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Juncker visits May : The Disastrous Brexit Dinner

Not an easy talk: Theresa May and Jean-Claude Juncker at 10 Downing Street Bild: Reuters

As EU Commission President Juncker dined with British Prime Minister May, they had important matters to discuss. But they talked past each other. In the end Juncker said that he was “ten times more sceptical than before”. It was meant to be a wake-up call.

          9 Min.

          Jean-Claude Juncker has seen many difficult negotiations. The President of the European Commission wrestled for months with Alexis Tspiras so that Greece would fulfil its obligations. And with Viktor Orbán, he has been arguing ever since the start of the refugee crisis for European solidarity. Juncker is the kind of guy who after such discussions, when all  heads are smouldering, rubs his counterpart’s shoulders and says that a solution will be found. As the Commission President left the official residence of the British Prime Minister, he left one more memorable meeting. There had been a friendly reception, it never got loud, but he wasn’t in the mood for placating words. Juncker was deeply shocked, and he made no secret of it. “I’m leaving Downing Street ten times more sceptical than I was before” he said to his hostess in parting.

          Thomas Gutschker

          Politischer Korrespondent für die Europäische Union, die Nato und die Benelux-Länder mit Sitz in Brüssel.

          Ten times more sceptical than before – that astounded even Juncker’s entourage. They’d never heard their boss speak like that before, not even in the darkest hours, of which there have been many during his Presidency. Naturally, everyone was already sceptical as they flew to London; but, with a dash of hope that the British government would gradually realise what an earth-shattering decision Brexit was, and what tremendous problems it will cause.

          Pragmatic and ready for compromise?

          The letter at the end of March, in which May formally announced the exit, had given them hope. For the first time, in that letter, she acknowledged that London would lose certain advantages once it was no longer a member of the single market. Thereafter, she reacted moderately when the draft negotiating guidelines became public, which were adopted almost unchanged by the heads of state and heads of governments last Saturday. They were reasonable proposals – even though they ran completely contrary to her expectations. Apart from that, the highly regarded Civil Service, the best officials of the Crown, had in the meantime diligently prepared all sorts of dossiers on every issue of the Brexit negotiations with fairness and professionalism. Would May now see it from a new perspective: pragmatic, ready for compromise?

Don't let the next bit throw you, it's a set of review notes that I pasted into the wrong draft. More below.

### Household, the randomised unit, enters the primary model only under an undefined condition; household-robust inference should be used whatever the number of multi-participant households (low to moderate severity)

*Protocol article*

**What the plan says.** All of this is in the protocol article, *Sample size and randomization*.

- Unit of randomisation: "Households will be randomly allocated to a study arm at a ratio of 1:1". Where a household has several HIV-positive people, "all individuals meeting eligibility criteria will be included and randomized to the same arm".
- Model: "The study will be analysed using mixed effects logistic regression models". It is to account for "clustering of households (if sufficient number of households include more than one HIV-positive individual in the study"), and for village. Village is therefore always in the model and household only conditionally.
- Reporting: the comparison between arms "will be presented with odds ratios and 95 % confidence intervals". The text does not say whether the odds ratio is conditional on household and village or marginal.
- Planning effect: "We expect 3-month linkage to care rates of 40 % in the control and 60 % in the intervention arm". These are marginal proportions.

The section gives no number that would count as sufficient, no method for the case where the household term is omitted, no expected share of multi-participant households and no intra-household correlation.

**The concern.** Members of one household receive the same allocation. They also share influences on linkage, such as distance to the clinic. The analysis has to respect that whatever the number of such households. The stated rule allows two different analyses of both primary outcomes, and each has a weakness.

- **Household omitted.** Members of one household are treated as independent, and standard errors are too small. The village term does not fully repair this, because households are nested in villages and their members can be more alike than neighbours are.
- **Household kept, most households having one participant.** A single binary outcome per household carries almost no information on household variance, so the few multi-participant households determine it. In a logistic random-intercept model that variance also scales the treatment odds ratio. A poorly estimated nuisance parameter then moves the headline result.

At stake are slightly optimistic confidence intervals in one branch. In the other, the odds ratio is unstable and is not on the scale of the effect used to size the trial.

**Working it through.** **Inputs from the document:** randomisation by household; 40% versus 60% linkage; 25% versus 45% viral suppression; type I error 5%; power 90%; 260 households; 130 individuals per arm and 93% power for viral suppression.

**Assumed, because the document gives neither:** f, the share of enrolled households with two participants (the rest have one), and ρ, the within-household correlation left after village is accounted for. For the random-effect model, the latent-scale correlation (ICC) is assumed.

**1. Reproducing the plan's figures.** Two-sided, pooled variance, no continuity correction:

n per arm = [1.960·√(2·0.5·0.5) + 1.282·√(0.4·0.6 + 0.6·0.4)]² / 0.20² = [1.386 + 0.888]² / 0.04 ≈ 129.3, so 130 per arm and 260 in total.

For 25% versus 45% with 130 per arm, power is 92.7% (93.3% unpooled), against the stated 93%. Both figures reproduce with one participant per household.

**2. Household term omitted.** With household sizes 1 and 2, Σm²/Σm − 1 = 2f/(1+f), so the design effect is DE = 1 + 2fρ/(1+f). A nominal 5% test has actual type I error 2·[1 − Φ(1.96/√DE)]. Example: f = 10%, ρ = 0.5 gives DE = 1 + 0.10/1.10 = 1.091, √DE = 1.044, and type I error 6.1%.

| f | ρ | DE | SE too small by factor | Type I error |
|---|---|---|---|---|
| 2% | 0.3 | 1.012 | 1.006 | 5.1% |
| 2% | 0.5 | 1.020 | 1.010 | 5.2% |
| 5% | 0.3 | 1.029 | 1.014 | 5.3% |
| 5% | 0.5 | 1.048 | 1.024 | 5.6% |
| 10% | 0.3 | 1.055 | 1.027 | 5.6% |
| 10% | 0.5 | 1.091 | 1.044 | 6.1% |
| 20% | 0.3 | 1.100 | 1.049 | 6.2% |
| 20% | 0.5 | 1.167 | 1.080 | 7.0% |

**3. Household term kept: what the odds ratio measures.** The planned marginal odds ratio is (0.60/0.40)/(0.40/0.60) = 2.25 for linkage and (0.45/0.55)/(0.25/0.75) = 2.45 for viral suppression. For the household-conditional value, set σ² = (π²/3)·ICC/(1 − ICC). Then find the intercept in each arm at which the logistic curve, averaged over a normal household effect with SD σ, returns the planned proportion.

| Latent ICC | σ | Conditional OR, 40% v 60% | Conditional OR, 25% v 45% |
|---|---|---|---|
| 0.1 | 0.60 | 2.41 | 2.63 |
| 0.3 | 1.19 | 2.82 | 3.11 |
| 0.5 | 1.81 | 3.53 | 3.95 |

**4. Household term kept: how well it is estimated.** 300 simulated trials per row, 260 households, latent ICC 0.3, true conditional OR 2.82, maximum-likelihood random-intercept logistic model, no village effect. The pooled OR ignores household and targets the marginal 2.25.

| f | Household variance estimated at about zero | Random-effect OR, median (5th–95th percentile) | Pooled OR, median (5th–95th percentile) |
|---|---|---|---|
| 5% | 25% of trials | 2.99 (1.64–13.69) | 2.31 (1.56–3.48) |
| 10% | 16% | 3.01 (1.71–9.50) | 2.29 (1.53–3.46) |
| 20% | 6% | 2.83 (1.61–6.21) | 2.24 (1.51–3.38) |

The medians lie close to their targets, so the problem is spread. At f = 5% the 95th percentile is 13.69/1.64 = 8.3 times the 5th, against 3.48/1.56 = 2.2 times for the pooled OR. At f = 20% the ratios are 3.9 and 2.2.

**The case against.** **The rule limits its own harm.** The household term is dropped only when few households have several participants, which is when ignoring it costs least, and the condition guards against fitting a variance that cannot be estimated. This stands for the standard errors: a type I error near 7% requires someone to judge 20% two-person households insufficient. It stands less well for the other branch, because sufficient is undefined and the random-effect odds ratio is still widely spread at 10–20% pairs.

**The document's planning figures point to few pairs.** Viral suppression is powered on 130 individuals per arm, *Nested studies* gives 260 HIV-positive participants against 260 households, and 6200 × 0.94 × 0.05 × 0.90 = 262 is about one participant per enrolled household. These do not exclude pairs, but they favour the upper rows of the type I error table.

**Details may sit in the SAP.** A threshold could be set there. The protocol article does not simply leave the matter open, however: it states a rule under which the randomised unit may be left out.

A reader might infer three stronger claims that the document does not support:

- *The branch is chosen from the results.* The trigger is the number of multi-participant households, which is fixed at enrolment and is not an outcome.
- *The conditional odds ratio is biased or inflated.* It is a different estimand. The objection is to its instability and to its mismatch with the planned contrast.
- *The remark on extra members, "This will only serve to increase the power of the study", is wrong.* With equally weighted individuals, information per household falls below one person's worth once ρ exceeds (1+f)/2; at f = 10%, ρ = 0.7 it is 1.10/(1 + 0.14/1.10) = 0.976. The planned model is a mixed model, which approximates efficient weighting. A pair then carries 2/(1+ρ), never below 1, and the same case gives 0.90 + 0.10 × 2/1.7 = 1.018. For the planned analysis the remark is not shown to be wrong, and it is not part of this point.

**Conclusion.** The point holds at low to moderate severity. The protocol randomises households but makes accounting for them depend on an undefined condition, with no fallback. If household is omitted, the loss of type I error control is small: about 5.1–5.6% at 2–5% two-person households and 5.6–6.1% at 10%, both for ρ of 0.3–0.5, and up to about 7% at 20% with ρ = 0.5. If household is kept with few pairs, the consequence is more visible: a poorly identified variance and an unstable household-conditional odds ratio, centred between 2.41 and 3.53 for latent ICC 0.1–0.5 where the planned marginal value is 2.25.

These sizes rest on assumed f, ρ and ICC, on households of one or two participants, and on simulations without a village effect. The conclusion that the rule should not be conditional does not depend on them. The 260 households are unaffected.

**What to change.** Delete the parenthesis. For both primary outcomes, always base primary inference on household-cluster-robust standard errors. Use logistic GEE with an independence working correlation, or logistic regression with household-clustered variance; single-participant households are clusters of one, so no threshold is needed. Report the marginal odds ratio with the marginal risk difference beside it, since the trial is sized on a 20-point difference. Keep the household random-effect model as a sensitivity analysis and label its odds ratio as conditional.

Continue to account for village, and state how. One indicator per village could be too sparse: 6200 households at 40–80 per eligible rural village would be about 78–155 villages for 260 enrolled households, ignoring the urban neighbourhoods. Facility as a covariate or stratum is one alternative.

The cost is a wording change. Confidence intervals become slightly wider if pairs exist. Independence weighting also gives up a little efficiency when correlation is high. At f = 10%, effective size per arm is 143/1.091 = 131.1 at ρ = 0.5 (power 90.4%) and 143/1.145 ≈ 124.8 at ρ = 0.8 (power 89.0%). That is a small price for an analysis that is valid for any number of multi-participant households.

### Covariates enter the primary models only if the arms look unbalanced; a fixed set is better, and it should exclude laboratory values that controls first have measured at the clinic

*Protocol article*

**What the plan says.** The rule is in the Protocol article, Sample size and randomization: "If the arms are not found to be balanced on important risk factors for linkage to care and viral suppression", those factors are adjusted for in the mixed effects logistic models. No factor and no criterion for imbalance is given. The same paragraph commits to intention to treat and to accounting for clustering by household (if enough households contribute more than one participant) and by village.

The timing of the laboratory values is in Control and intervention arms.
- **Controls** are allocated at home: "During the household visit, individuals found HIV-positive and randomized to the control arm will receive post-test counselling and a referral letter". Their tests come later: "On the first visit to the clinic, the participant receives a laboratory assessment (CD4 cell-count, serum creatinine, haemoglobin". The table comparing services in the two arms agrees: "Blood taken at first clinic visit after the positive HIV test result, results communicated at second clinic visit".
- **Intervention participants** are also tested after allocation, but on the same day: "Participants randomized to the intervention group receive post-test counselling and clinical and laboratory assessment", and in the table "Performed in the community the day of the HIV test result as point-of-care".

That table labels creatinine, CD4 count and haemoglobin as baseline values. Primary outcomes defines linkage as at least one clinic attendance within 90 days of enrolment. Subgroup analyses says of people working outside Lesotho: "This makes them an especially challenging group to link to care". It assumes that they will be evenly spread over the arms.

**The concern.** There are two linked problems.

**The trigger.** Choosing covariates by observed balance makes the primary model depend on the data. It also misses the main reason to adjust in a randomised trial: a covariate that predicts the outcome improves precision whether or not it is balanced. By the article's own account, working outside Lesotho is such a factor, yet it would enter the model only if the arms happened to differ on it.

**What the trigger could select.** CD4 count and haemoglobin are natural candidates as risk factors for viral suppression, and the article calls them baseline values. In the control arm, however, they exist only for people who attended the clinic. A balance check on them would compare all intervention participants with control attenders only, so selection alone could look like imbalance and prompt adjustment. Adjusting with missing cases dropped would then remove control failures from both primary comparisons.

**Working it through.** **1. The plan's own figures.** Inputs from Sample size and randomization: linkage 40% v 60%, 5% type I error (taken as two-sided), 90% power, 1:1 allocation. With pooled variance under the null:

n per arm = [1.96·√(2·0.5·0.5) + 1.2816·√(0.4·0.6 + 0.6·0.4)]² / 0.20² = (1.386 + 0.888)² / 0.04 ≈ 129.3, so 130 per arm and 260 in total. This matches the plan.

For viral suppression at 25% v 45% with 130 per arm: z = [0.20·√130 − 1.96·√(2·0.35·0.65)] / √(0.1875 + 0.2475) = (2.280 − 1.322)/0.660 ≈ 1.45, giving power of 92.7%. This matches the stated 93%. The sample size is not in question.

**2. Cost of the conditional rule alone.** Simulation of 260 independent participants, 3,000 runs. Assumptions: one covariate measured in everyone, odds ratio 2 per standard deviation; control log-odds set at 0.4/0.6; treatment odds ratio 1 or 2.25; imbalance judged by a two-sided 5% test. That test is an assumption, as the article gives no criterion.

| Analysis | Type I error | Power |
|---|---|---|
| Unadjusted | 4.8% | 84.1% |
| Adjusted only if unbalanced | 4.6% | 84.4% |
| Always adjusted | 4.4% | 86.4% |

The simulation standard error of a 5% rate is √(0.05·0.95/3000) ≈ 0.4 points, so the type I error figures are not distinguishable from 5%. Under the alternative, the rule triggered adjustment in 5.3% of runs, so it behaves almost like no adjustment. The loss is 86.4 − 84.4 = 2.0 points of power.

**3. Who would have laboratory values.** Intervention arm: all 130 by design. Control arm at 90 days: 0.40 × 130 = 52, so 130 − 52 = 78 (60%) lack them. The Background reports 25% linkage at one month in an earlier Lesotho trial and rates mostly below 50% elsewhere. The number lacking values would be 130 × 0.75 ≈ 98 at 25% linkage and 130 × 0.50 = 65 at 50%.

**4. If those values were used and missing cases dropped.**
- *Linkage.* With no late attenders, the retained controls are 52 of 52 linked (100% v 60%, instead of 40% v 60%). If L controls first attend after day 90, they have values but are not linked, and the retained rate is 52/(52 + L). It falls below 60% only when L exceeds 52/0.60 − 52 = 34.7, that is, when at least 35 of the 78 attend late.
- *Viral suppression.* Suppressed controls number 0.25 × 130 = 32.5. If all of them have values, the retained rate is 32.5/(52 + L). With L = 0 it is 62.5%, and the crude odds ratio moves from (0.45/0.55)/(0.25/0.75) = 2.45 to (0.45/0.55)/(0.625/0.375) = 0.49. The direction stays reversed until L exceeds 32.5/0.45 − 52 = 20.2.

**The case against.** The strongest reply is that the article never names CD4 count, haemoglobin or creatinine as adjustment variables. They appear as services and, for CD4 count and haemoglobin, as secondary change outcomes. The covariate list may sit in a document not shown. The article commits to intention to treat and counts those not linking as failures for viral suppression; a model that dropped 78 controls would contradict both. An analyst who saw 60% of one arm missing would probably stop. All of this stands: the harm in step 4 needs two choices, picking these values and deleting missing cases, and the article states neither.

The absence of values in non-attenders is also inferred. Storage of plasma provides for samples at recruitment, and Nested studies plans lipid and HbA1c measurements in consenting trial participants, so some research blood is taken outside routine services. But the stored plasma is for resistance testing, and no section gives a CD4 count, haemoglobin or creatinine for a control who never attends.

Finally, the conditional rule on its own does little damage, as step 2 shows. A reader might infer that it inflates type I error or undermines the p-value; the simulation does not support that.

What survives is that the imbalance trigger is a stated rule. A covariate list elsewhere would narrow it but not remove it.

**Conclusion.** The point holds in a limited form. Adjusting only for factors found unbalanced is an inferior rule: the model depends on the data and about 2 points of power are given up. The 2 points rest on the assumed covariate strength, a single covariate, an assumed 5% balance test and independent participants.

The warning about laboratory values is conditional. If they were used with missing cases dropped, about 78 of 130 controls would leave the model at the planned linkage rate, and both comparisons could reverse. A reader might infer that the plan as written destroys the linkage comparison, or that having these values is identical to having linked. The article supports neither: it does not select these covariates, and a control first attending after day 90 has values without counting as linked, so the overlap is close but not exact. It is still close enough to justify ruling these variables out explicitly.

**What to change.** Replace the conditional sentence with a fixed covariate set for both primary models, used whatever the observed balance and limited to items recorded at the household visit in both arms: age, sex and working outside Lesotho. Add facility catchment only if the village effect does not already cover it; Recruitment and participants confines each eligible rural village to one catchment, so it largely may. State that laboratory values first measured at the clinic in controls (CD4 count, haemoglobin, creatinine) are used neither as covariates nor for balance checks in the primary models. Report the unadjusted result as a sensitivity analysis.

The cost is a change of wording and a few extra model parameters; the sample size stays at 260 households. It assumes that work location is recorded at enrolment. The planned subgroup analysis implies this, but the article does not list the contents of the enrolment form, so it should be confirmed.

The Prime Minister had invited Juncker after having announced the election. He reflected on whether he should go over with so little time before the vote. But that also meant that there was also only a short time before the EU summit, therefore: Yes. As President of the Commission he represents all 28 States, and in that, it seemed right and just also to hear the other side before the 27 states came together in Brussels. Until then, Juncker rigorously adhered to the principle he had defined: no negotiations on Brexit before a written notice of exit came from London. At a lunch in October during May’s inaugural visit as Prime Minister he had made that clear to her. Both agreed that at least their cabinet heads should meet every six weeks, informally to prepare the negotiation process: Martin Selmayr, the German at Juncker’s side, and Oliver Robbins for May. That was it.

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